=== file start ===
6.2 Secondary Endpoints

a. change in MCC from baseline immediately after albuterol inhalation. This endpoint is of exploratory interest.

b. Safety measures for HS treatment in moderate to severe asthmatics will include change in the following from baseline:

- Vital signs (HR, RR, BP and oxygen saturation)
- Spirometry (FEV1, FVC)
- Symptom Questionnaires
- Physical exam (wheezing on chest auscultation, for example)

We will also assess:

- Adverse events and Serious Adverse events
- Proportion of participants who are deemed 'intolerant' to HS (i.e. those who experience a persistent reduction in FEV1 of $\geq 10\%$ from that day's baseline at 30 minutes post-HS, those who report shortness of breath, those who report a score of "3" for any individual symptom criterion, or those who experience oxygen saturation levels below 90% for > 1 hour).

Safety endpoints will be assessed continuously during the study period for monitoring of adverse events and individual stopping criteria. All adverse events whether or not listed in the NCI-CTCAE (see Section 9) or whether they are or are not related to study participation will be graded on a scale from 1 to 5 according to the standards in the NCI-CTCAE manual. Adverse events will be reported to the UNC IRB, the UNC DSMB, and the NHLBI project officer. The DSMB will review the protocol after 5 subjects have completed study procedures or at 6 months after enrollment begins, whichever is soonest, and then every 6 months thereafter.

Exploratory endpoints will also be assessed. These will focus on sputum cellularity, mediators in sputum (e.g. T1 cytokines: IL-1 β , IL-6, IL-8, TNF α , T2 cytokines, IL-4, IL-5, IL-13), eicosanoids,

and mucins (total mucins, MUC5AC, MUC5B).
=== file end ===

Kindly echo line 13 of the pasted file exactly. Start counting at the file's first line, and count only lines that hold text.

and mucins (total mucins, MUC5AC, MUC5B).